Google (GOOGL) and Facebook (FB) are dominant to the extent that the U.S. administration is hoping to dismantle them.
The two companies enjoy a flourishing duopoly and guzzle up digital ad dollars.
Governments around the world are scratching their heads attempting to figure out how to put a dent in these fortresses and so far, have been unsuccessful.
Big tech has made governments look bad, to say the least, and their response has been even more shambolic.
Alphabet installed Google CEO Sundar Pichai as the top decision-maker for all Alphabet assets preparing for the onslaught of digital privacy headwinds and regulation that the E.U., U.S., and everyone else will throw at them.
Luckily, they do not need to deal with the Chinese communist party as big tech minus Apple was effectively banned years ago.
What’s on Google and Facebook’s plate right now?
Attorney General William Barr has pointed the finger at these two platforms for hiding behind a clause that gives them immunity from lawsuits while their platforms carry material promoting illicit and immoral conduct and suppressing opinions.
Barr is currently looking into potential changes to Section 230 of the Communications Decency Act, which was passed in 1996 and has been also referred to as the supercharger to tech riches.
What could eventually come of this?
Barr could decide for the Justice Department to explore ways to limit the provision, which protects internet companies from liability for user-generated content.
This could open up Google and Facebook to higher costs of managing content on their platforms and lawsuits related to malcontent in which they fail to remove.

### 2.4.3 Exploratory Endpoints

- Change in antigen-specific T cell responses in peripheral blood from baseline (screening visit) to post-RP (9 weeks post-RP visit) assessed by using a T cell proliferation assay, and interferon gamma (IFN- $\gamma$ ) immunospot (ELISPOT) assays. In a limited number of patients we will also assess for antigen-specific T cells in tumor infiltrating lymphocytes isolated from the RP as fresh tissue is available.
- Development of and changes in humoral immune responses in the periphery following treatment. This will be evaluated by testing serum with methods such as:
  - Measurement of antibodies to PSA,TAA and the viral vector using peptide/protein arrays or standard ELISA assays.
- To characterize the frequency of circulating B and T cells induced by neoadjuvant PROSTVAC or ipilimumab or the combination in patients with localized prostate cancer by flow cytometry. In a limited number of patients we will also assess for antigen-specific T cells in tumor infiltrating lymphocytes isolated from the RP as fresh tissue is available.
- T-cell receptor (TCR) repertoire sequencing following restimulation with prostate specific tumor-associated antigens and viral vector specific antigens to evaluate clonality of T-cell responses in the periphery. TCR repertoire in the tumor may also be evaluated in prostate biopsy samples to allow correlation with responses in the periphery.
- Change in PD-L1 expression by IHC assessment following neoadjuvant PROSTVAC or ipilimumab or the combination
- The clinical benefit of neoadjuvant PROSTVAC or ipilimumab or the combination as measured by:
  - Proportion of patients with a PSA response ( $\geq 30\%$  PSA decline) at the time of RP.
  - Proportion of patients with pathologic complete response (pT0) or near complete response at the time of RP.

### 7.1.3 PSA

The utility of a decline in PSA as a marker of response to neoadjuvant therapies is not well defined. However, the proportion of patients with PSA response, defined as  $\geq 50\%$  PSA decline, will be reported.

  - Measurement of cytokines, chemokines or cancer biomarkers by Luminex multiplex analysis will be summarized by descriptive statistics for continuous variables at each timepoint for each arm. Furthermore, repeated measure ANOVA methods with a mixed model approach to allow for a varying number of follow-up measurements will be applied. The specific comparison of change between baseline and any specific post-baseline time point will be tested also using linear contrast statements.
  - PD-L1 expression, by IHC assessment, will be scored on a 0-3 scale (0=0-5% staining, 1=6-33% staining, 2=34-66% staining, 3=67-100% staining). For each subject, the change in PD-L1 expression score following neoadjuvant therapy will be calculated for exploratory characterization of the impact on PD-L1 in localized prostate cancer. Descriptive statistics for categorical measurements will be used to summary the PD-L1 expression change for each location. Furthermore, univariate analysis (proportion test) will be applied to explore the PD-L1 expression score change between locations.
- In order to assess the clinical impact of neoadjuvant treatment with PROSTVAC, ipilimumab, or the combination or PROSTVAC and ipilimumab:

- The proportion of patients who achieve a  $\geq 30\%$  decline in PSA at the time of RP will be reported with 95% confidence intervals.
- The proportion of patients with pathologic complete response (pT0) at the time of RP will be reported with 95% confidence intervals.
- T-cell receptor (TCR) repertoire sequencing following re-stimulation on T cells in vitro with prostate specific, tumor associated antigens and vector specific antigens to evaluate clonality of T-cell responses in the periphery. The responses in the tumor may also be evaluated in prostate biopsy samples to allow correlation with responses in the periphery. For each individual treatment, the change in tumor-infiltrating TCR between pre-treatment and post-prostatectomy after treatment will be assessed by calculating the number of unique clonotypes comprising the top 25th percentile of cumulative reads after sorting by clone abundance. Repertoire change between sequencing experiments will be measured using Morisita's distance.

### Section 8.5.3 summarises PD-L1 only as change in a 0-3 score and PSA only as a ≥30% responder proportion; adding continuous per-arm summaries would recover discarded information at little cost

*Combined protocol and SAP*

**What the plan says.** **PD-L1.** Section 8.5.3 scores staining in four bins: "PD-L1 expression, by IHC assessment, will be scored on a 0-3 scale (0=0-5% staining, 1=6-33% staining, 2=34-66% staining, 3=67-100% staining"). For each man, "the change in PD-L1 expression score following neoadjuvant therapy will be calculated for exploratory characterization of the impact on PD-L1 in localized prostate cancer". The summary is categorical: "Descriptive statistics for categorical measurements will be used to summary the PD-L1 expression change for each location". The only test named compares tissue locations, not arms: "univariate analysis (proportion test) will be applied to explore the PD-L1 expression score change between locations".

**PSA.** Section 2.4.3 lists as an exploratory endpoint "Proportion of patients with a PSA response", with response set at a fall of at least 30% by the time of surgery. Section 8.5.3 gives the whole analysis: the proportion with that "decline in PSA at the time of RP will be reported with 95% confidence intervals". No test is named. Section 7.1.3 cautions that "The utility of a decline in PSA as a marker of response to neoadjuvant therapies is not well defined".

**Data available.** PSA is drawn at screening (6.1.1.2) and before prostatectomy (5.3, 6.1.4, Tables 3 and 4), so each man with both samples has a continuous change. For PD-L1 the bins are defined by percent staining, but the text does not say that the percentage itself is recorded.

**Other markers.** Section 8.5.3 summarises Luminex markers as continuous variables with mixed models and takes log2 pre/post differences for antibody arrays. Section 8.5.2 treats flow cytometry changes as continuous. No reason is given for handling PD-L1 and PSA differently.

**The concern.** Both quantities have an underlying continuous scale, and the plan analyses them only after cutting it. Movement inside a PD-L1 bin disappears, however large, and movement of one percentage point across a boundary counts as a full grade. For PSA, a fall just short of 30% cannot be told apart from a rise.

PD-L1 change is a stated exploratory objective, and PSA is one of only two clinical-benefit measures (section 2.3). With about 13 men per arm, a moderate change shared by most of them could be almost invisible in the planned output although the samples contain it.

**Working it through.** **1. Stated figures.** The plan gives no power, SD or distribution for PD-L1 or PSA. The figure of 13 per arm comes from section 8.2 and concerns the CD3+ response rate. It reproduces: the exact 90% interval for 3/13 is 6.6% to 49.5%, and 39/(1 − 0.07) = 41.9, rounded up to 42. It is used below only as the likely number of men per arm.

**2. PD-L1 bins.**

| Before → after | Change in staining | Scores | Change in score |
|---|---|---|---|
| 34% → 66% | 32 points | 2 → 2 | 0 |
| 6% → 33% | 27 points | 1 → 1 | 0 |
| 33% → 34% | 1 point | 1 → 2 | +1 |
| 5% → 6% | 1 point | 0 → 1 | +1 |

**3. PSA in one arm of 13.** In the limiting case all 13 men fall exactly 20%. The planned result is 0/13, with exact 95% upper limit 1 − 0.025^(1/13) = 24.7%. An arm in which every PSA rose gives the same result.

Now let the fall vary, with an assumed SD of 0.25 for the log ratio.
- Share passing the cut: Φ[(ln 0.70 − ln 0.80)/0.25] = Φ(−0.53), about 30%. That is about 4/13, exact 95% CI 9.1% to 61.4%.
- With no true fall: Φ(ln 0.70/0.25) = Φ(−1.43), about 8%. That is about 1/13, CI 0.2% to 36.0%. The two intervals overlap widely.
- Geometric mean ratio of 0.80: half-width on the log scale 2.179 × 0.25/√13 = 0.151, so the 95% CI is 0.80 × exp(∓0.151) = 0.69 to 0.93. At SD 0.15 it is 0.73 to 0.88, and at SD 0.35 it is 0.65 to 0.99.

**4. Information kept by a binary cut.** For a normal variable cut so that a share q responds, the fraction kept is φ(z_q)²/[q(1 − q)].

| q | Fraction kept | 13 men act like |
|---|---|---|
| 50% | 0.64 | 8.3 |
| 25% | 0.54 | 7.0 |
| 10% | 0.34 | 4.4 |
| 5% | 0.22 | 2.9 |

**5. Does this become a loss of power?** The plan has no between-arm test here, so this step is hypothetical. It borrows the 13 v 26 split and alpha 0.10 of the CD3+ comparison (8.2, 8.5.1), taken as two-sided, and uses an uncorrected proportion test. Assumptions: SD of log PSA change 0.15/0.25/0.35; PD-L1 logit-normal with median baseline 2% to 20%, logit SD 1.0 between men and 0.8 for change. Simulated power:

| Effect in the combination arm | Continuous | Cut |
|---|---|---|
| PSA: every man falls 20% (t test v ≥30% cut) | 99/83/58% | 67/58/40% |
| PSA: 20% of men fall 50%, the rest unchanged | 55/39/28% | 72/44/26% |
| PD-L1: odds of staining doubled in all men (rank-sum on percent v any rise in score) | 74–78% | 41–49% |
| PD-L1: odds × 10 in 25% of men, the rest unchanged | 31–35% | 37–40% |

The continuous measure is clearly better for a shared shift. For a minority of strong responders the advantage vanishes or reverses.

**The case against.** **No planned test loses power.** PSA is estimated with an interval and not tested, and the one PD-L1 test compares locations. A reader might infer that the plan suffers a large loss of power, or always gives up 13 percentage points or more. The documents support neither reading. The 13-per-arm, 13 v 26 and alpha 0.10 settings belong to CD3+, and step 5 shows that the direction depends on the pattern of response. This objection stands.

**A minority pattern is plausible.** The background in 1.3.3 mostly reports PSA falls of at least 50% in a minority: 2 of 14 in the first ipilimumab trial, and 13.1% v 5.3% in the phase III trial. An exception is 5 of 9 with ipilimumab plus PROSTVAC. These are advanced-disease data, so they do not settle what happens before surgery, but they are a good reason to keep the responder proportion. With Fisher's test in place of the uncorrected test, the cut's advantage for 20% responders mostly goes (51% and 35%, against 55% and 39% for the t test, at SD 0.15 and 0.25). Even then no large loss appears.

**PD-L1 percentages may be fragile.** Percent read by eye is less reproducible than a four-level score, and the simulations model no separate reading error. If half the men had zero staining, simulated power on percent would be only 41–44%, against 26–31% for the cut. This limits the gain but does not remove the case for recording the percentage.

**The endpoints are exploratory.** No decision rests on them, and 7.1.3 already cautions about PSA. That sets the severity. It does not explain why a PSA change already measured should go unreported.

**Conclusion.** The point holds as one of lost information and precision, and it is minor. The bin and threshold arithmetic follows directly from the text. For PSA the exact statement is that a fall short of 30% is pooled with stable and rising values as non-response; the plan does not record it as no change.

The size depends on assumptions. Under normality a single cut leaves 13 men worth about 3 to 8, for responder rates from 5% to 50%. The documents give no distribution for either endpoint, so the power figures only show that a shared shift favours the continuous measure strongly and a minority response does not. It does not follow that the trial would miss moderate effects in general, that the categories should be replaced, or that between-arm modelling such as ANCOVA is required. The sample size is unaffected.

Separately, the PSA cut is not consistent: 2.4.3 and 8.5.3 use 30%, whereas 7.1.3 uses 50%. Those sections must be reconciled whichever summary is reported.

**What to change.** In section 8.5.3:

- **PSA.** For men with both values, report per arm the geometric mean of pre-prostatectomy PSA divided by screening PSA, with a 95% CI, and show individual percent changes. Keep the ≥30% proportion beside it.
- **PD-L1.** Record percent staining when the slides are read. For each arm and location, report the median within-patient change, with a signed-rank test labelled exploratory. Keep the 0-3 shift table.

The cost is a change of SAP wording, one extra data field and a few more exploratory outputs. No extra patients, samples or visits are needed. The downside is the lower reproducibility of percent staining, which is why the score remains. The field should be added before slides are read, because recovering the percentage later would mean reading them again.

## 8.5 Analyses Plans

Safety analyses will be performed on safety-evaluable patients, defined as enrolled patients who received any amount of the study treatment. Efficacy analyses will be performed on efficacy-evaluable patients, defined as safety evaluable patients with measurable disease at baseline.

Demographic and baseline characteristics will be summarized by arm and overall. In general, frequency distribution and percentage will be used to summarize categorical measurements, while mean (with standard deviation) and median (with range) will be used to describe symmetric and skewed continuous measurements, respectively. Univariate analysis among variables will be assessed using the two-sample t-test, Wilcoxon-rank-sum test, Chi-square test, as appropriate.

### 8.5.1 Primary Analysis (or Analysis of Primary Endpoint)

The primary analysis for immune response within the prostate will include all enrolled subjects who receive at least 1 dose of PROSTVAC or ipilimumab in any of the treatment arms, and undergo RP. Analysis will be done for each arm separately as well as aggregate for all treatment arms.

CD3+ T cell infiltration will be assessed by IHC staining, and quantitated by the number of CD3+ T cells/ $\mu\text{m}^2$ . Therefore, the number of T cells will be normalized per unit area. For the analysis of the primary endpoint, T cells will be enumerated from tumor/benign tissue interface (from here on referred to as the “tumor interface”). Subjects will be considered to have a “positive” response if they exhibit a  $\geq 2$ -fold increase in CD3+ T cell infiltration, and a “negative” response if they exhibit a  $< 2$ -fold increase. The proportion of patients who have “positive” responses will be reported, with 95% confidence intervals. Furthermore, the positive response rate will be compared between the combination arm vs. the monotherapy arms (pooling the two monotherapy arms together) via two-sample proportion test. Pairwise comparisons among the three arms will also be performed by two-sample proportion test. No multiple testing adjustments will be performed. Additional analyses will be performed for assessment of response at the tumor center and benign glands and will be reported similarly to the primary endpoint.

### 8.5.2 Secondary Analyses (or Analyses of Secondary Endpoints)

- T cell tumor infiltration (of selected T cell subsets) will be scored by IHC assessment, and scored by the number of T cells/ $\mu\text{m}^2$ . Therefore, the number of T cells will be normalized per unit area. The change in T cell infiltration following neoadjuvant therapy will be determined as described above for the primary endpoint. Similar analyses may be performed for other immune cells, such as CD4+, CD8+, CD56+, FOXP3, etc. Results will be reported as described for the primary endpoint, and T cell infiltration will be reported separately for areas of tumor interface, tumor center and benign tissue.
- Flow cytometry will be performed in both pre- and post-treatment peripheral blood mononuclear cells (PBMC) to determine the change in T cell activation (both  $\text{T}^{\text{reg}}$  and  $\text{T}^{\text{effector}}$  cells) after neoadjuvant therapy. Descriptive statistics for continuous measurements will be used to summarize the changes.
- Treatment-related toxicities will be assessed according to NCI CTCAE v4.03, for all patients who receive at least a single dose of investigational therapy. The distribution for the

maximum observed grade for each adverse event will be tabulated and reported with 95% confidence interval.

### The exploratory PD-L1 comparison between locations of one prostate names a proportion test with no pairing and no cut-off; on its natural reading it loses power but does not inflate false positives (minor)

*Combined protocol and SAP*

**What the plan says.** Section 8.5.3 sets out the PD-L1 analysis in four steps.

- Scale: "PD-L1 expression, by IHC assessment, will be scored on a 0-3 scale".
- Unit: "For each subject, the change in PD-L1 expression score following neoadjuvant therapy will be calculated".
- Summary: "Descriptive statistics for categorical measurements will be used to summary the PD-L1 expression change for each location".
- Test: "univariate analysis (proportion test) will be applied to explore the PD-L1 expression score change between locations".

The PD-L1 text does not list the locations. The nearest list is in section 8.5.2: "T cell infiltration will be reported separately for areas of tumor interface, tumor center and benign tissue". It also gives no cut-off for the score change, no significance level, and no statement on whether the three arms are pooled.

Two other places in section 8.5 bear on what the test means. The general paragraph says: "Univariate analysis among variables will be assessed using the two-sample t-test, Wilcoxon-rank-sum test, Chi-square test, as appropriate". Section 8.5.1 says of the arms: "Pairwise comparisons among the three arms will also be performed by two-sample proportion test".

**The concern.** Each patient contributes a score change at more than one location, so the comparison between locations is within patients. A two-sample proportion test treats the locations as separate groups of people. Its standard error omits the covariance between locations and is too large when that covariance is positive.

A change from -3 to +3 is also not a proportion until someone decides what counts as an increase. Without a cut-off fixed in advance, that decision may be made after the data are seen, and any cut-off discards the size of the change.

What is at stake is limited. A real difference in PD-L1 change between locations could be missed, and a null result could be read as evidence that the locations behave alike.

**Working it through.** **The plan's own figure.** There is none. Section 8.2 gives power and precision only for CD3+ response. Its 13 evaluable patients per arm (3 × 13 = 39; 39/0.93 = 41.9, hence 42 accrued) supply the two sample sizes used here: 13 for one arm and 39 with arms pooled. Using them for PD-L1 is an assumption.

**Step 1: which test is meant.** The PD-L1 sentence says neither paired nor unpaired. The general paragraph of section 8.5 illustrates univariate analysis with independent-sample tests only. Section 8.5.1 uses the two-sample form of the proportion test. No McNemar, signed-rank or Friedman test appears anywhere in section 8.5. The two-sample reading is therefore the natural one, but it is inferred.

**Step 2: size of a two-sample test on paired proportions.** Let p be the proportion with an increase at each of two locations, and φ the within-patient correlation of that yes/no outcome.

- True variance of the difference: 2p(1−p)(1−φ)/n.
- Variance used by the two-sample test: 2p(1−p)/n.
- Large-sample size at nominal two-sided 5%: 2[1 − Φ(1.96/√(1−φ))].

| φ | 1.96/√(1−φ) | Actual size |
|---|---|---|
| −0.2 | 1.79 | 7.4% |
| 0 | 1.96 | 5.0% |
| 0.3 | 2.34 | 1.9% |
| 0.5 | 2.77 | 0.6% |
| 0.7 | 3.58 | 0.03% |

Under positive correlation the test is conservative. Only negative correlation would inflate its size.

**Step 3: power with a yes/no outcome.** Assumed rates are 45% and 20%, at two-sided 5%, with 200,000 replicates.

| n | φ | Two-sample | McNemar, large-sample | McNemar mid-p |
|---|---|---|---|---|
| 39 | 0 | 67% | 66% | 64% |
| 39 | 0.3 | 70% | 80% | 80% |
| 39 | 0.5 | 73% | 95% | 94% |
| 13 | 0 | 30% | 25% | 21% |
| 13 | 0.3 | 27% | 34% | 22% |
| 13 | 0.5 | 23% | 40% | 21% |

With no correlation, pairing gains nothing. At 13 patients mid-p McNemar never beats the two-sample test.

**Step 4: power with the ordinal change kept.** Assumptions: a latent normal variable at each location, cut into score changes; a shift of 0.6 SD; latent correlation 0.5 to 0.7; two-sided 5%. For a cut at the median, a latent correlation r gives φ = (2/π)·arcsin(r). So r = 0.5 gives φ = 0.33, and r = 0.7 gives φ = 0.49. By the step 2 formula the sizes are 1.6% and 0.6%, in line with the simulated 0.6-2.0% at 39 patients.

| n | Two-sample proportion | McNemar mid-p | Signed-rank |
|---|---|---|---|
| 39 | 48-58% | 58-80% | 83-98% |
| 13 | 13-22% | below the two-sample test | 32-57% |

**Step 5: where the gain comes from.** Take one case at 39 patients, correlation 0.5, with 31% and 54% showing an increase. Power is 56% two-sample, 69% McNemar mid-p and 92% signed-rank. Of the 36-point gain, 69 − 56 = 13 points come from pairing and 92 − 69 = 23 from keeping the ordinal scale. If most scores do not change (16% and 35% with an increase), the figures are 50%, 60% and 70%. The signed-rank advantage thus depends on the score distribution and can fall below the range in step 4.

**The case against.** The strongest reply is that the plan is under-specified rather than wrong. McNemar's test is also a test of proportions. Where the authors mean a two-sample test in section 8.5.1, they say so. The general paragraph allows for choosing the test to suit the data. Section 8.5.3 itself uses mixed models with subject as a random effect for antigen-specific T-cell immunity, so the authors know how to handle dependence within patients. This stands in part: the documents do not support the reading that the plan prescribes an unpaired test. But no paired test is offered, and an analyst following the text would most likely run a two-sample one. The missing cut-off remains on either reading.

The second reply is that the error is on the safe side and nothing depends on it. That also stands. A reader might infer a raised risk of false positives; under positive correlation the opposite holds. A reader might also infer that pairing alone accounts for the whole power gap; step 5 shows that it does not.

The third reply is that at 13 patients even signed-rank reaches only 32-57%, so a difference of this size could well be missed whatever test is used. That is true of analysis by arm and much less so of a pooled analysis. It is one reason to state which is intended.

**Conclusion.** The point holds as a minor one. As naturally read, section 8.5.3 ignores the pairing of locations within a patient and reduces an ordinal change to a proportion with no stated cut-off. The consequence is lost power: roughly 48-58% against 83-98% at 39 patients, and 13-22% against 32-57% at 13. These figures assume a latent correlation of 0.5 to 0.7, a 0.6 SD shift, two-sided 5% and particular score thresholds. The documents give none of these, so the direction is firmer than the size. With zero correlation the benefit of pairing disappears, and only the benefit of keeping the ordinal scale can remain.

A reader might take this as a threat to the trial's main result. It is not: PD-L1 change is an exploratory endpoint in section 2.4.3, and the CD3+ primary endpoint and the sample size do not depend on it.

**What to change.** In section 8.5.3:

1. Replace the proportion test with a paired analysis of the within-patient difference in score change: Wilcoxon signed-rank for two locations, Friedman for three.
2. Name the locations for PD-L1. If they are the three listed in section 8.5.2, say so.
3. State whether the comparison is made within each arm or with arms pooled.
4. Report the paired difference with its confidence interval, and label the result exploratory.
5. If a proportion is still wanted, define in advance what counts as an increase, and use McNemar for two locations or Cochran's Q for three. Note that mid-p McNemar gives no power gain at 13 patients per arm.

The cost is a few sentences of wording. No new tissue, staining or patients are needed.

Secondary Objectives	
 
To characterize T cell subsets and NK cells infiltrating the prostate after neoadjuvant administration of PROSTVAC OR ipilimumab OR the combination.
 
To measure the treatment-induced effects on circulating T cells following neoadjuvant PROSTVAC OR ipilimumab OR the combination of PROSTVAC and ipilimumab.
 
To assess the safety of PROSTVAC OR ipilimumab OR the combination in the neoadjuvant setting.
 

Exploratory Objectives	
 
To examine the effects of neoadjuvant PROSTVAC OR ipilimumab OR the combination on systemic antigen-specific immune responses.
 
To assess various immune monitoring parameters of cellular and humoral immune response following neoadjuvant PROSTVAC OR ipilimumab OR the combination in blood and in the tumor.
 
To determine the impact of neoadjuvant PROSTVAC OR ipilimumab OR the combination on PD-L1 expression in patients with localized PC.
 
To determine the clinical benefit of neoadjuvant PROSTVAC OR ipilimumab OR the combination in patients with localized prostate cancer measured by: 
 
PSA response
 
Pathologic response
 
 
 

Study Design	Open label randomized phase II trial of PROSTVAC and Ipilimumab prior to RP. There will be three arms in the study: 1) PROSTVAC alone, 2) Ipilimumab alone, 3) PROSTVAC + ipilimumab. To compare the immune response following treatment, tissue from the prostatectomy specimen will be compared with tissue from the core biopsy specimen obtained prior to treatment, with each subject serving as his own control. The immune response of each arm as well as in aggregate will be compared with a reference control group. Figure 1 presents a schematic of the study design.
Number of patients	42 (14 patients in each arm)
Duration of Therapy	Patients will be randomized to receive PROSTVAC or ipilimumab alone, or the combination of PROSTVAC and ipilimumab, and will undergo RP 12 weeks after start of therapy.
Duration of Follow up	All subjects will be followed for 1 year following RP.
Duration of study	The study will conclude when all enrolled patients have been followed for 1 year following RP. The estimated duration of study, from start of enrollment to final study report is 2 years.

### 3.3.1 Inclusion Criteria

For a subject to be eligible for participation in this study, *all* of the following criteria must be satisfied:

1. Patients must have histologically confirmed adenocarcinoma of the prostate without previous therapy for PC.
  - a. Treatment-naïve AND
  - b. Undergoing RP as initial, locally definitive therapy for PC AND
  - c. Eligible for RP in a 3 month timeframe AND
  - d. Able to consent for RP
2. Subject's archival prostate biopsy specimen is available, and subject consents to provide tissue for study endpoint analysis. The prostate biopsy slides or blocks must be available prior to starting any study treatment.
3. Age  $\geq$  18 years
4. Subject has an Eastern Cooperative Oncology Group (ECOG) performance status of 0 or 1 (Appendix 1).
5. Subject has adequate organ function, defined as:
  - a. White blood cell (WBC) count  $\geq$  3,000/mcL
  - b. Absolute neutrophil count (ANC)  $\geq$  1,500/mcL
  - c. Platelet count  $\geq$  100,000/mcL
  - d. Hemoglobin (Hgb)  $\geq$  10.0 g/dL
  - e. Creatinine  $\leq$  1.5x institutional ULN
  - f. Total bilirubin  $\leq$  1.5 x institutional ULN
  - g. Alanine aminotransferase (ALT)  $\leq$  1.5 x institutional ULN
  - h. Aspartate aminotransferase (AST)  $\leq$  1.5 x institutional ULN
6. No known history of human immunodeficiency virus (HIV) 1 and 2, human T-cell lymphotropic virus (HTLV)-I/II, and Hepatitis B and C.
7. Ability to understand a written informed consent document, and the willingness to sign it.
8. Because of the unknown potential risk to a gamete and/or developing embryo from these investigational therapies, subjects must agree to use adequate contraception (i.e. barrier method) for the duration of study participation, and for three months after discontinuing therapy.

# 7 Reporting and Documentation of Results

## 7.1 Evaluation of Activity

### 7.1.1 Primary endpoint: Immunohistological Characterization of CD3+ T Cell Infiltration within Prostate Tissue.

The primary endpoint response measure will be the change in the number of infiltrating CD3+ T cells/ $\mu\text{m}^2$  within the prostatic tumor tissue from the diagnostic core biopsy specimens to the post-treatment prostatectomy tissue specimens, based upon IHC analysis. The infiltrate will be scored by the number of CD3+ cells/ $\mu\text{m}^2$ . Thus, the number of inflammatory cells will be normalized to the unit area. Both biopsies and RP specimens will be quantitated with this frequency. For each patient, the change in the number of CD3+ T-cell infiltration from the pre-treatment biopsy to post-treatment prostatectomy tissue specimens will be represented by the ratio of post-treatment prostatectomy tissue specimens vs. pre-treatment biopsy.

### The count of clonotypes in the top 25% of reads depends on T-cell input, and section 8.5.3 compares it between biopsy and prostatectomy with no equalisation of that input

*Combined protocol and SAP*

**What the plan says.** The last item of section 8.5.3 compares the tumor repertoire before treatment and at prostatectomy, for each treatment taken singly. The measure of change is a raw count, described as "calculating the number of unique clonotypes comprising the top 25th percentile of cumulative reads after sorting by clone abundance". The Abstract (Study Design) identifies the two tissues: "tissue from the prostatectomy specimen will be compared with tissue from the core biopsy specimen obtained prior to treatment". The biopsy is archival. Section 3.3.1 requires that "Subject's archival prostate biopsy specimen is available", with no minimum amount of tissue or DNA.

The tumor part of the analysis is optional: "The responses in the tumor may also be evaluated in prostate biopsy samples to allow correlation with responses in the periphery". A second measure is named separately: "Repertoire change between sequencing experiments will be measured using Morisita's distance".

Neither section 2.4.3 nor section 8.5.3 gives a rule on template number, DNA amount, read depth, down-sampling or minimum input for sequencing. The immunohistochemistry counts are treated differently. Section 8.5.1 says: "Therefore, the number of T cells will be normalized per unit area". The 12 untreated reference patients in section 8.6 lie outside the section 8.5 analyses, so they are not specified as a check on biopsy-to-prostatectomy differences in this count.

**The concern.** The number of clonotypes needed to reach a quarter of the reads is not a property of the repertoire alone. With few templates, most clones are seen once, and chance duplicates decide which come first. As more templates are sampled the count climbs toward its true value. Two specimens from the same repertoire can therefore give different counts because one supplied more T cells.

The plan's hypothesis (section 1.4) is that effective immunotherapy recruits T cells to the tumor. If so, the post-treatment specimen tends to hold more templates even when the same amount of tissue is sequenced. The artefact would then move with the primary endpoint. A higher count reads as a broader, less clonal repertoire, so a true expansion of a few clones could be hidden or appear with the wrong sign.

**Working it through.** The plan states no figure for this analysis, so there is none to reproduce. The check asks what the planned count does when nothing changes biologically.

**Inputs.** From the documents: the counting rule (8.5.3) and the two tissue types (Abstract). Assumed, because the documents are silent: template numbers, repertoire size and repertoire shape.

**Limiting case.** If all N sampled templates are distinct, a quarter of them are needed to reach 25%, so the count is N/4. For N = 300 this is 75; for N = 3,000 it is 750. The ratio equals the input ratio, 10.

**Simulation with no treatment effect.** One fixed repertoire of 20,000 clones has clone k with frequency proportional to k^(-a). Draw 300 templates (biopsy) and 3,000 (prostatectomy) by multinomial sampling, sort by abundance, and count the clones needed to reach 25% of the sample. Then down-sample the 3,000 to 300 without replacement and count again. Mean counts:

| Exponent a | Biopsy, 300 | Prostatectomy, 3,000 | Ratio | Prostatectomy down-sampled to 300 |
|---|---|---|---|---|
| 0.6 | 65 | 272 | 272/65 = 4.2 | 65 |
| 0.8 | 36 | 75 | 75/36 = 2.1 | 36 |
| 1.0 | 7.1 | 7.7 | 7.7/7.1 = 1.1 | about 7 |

Even though platforms love to market that they actively thwart bad actors, at the end of the day, they aren’t on the hook for what happens.
Massive alterations could fundamentally weaken their business models and force them to review each word and photo that is thrown upon their platform.
They have already hired an army of hourly paid contractors, but at their massive scale, content is simply impossible to smother.
Content generators understand how to sidestep machine learning algorithms which are based on backdated data, meaning they would not be able to catch a new iteration of past content.
Absolving themselves of any responsibility for policing their platforms has been an important catalyst in the outperformance in shares for both Facebook and Google.
The social side of this has cringeworthy unintended consequences.
The Computer & Communications Industry Association, a tech trade group that counts Google and Facebook as members want the government to stay out of it as they believe they are overreaching.
Government has been slowly making inroads in combatting the strength of these digital platforms, and the first successful foray was when Congress eliminated the liability protection for companies that knowingly facilitate online sex trafficking.
Big tech won’t go with a whimper and they will propose a range of changes to avoid direct damage to their business model such as raising the bar a smidgeon on which companies can have the shield, to carving out other laws negating attempt to weaken their platforms, to delaying the repealing of Section 230.
There is too much shareholder value on the line and as the coronavirus rears its ugly head, it’s ironic that investors perceive safety in not only the U.S. dollar but in the vaunted FANG tech group.
Ultimately, the math wins out and these companies with gargantuan earnings can weather any storm with a moat as wide as ever.
It’s to the point that a $10 billion fine is a massive victory, and what other group of companies can boast about that?
We can only trade the market we have in front of us and not the one we want.
I pulled the trigger on a Google call spread and I believe this narrow group of power tech players and their partners in crime cloud stocks of the likes of Twitter (TWTR), eBay (EBAY), Fortinet (FTNT), Adobe (ADBE), and a few others will hoist the market on its back like I predicted it would at the beginning of the trading year.